Agreed. These are real issues that need to be managed. They are not a reason to not proceed with FOGO in multi occupancy residences. The experience of Randwick (with high MUDs, high resident turnover and diverse communities) is that good and consistent education keeps contamination low. The experience in Australia to date is that FOGO education is easier to communicate and delivers much lower contamination rates than yellow top bins. And rolling out to MUDs and SUDs alike means one consistent message to the whole community. The other key to managing contamination is closing the loop – having the community see that their food waste is going onto their sporting fields or to farms to create more food.
Viability in remote and regional areas
Composting is almost always cheaper in remote and regional areas than the cities, because of lower land costs and lower labour rates. Composting requires large parcels of land and lots of labour. I accept that collection costs are higher in the regions due to density of collections but this doesn’t change the overall equation that FOGO is cheaper in the regions than the cities.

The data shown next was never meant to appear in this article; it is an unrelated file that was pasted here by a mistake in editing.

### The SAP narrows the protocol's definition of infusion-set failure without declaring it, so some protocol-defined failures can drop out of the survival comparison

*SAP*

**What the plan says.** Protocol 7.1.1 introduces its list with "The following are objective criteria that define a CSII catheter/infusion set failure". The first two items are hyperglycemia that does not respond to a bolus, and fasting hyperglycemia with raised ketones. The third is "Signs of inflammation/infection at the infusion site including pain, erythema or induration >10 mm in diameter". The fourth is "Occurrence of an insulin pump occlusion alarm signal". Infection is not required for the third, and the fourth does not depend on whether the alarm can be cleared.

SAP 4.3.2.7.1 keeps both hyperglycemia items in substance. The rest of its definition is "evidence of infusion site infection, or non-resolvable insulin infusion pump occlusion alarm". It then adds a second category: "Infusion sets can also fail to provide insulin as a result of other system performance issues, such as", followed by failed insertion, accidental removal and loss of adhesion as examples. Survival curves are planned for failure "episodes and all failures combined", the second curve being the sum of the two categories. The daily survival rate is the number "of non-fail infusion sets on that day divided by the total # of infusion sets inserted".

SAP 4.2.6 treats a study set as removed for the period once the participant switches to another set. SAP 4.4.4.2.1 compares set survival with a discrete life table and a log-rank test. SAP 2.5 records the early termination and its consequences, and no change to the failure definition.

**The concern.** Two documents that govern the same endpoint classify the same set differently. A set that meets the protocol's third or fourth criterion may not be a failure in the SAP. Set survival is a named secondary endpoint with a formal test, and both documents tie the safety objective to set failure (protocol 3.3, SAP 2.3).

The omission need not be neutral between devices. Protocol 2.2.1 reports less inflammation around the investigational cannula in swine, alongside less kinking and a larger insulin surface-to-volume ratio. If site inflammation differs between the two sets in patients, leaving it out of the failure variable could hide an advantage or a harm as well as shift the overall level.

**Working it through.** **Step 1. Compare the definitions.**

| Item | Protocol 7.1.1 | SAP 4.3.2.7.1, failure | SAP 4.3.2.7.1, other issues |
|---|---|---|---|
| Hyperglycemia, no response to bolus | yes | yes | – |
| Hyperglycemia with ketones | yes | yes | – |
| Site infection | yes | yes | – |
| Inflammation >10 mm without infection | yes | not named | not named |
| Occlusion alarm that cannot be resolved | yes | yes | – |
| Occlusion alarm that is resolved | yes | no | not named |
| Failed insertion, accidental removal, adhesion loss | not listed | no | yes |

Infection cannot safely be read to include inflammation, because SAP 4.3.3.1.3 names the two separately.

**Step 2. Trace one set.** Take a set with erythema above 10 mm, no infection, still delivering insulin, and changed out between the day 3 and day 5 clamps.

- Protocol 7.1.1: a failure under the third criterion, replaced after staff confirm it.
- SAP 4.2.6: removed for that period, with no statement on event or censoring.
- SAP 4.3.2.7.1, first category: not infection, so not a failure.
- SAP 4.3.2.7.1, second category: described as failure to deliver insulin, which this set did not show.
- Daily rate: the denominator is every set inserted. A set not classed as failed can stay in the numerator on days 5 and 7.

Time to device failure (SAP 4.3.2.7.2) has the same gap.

The main reason composting is not “viable” in remote and regional areas is that the landfill prices are historically much lower, or free. Composting ‘competes’ with landfill for FOGO materials. If ‘viability’ is being measured against cheap and often underpriced landfill, then it is true FOGO composting may be not viable.